In keeping with our theme, the Java Secure Socket Extension (JSSE) supplements Java core security just as do JAAS and JCE. JSSE enables secure Internet communications by providing a framework supporting the SSL and TLS protocols, both designed to protect the privacy and integrity of data while it is transferred across the network. Unlike using JCE, the key agreement and the cipher-suite agreements happen transparently over SSL.

Table 2 illustrates the algorithms and the key lengths used by JSSE for key agreement and/or authentication.

Table 2. JSSE key lengths for key agreement and/or authentication algorithms
AlgorithmValid Key Lengths(bits)
RSA public key 2,048 or 512 
Diffie-Hellman public key 1,024 or 512 
DSA public key 2,048 

Table 3 illustrates the algorithms and the key lengths used by JSSE for bulk encryption and decryption. Note: public key algorithms tend to be much slower than secret key algorithms; therefore, they are used only in the initial phase of key agreement and authentication, as we saw earlier.

Table 3. Key lengths for JSSE bulk encryption algorithms
AlgorithmValid Key Length(bits)
RC4 128 or 128 (40 effective) 
DES 64 (56 effective) or 64 (40 effective) 
Triple DES 192 (112 effective) 

The reference implementation, SunJSSE, provides some limited support for accessing PKCS12 keys as well. PKCS12 keys can be used in the keytool command with the -storetype option set to pkcs12. The default supports X.509 formats.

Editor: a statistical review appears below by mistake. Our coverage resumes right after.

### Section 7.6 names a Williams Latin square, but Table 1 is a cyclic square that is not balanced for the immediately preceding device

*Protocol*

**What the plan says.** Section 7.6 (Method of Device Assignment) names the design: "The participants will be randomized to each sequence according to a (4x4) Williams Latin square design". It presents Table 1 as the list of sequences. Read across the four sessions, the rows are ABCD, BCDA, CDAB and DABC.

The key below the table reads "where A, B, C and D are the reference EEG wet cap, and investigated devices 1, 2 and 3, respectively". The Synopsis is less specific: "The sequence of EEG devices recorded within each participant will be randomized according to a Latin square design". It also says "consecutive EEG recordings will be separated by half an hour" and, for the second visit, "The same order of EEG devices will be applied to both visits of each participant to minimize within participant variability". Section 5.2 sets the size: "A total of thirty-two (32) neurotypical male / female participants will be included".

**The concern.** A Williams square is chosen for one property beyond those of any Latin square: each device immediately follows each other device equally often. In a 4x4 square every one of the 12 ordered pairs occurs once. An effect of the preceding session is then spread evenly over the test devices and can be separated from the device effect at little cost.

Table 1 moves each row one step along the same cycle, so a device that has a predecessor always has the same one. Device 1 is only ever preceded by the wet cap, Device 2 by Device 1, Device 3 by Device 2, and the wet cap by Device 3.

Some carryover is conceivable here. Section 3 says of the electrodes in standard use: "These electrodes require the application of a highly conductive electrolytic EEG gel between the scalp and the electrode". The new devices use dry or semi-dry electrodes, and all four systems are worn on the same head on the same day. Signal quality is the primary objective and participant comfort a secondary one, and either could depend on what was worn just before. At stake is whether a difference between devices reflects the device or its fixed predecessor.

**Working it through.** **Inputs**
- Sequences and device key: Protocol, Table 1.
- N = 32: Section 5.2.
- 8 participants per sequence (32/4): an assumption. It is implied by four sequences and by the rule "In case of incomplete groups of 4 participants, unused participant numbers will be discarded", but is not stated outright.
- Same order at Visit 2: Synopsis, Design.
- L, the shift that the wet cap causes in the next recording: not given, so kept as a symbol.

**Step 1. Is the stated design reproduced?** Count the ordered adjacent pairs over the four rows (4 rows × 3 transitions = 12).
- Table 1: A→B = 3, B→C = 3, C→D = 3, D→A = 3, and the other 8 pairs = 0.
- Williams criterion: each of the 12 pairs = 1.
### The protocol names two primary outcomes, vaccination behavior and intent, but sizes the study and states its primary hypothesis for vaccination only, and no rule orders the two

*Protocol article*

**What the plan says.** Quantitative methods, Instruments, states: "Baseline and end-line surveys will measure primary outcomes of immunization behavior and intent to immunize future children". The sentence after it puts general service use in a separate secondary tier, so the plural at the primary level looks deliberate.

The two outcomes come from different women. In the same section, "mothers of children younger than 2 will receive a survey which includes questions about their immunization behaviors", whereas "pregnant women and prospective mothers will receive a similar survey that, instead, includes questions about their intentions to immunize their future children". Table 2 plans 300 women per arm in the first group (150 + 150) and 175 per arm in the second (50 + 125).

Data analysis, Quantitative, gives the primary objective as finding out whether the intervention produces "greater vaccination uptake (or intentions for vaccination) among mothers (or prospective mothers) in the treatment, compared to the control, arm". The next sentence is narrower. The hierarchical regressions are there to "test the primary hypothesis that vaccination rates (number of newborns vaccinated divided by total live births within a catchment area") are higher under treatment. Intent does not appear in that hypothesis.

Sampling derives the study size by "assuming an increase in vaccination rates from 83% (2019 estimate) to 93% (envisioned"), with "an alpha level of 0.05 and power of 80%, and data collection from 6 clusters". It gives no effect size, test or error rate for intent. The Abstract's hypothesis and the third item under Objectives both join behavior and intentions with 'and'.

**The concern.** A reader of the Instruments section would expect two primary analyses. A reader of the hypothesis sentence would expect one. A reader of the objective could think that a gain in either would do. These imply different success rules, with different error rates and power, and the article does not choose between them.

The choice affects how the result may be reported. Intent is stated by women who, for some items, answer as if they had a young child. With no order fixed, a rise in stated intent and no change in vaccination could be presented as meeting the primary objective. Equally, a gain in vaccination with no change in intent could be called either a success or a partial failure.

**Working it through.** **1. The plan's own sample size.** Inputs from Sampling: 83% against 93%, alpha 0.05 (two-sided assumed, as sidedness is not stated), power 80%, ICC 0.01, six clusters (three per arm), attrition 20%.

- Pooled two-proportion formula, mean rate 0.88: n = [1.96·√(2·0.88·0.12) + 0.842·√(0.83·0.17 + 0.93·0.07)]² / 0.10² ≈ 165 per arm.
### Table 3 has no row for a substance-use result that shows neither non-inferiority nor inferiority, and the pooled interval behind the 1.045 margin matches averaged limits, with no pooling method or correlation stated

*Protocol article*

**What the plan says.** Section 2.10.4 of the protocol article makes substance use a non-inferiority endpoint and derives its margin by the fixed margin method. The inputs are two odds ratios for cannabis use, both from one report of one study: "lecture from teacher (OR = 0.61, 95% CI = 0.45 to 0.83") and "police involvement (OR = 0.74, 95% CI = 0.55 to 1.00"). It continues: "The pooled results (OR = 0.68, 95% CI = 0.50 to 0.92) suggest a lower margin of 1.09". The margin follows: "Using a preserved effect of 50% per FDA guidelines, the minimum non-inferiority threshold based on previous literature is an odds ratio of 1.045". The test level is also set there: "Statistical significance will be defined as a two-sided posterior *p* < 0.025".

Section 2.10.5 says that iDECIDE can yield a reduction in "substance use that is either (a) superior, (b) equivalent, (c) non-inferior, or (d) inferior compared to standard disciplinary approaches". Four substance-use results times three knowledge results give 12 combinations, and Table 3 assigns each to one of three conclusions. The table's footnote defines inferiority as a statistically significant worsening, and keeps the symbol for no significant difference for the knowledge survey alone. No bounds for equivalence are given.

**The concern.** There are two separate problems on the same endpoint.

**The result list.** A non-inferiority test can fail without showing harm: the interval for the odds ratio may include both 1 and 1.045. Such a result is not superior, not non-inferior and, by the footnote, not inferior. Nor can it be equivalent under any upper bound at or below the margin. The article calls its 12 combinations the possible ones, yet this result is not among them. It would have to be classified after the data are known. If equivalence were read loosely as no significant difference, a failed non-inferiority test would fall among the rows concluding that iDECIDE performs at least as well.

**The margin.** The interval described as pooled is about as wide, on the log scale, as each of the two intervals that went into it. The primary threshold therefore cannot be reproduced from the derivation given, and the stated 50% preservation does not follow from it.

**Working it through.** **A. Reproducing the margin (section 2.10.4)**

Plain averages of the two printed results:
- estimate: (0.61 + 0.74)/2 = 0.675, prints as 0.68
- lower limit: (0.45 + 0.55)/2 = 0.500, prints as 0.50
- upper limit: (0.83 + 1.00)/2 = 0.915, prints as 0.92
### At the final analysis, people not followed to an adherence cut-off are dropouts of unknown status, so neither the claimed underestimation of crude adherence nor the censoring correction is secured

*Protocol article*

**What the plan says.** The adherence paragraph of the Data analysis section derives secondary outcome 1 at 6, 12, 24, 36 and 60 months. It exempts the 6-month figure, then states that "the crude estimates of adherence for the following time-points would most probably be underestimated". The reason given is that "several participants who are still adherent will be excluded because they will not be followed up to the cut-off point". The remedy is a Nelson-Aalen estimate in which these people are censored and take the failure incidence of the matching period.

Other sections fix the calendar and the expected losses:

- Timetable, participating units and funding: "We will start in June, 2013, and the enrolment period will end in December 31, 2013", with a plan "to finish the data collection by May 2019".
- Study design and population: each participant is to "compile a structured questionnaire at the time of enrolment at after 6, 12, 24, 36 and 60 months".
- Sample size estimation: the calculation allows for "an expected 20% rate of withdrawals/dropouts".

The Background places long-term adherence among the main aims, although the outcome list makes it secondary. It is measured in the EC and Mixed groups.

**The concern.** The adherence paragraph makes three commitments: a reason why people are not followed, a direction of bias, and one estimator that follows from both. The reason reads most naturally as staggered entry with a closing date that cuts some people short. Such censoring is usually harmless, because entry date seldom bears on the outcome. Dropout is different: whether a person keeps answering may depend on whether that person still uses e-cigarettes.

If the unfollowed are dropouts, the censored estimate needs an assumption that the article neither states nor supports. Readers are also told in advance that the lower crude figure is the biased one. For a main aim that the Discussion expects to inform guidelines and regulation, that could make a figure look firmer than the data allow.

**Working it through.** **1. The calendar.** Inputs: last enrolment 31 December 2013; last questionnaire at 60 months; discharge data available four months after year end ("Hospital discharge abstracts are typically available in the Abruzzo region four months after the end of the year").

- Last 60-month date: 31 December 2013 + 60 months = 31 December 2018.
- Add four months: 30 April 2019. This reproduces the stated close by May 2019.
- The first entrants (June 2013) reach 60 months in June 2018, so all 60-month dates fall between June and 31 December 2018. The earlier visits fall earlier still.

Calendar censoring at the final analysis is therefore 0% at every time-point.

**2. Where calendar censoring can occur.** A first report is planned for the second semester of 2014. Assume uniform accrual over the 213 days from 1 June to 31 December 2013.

JSSE classes

JSSE classes can be found in the following packages:

  • javax.net
  • javax.net.ssl
  • javax.security.cert

The main classes comprise:

  • SSLSocket
  • SSLServerSocket
  • SocketFactory
  • ServerSocketFactory
  • SSLSocketFactory
  • SSLServerFactory

The class javax.net.ssl.SSLSocket stems from the java.net.Socket class. It supports all of the standard socket methods and adds additional methods specific to secure sockets. The SSLServerSocket class creates server sockets. The method createSocket() can create instances of sockets. Alternatively, the method accept() can also create server-side sockets.

The class SSLSocketFactory, a concrete implementation of the abstract SocketFactory, acts as a factory for creating secure sockets. The SSLServerSocketFactory class creates server sockets. We will use its getDefault() static method to obtain an instance of the class.

Several other support classes and interfaces exist, as detailed in the API documentation provided with the kit.

JSSE programming model

The programs use a keyStore and a trustStore for the purposes of authentication, provided via the properties javax.net.ssl.keyStore and javax.net.ssl.trustStore, respectively. These work in tandem, that is, a key entry amongst the keyStore entries should correspond to an entry in the trustStore entry on the other side. For example, a keyEntry, duke on the server side, should have a trustedCertEntry for the same key on the client side for server authentication to succeed.

The outline for the server code looks like:

import javax.net.ssl.*;
    // Provide entries for keyStore which contains server key
    // Create an instance of the factory
    SSLServerSocketFactory sslSrvFact = (SSLServerSocketFactory) SSLServerSocketFactory.getDefault();
    // Create a server socket
    SSLServerSocket s =(SSLServerSocket)sslSrvFact.createServerSocket(port);
    // Accept connections
    SSLSocket in = (SSLSocket)s.accept();

Here's the corresponding client code: